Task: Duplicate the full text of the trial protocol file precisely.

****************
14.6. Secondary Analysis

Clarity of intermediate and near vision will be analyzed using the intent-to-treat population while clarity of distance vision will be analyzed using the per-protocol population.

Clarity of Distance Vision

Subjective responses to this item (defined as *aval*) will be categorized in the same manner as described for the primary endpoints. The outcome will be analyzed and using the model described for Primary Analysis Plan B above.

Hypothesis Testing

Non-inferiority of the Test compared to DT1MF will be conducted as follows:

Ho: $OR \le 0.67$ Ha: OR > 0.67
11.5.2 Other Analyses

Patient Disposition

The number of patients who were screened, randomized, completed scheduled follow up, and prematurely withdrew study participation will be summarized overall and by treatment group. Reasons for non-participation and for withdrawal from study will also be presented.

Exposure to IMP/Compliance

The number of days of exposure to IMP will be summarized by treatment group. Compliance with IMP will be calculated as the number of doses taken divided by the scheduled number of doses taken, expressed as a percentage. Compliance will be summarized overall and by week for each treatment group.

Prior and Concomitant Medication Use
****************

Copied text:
14.6. Secondary Analysis

Clarity of intermediate and near vision will be analyzed using the intent-to-treat population while clarity of distance vision will be analyzed using the per-protocol population.

Clarity of Distance Vision

Subjective responses to this item (defined as *aval*) will be categorized in the same manner as described for the primary endpoints. The outcome will be analyzed and using the model described for Primary Analysis Plan B above.

Hypothesis Testing

Non-inferiority of the Test compared to DT1MF will be conducted as follows:

Ho: $OR \le 0.67$ Ha: OR > 0.67
11.5.2 Other Analyses

Patient Disposition

The number of patients who were screened, randomized, completed scheduled follow up, and prematurely withdrew study participation will be summarized overall and by treatment group. Reasons for non-participation and for withdrawal from study will also be presented.

Exposure to IMP/Compliance

The number of days of exposure to IMP will be summarized by treatment group. Compliance with IMP will be calculated as the number of doses taken divided by the scheduled number of doses taken, expressed as a percentage. Compliance will be summarized overall and by week for each treatment group.

Prior and Concomitant Medication Use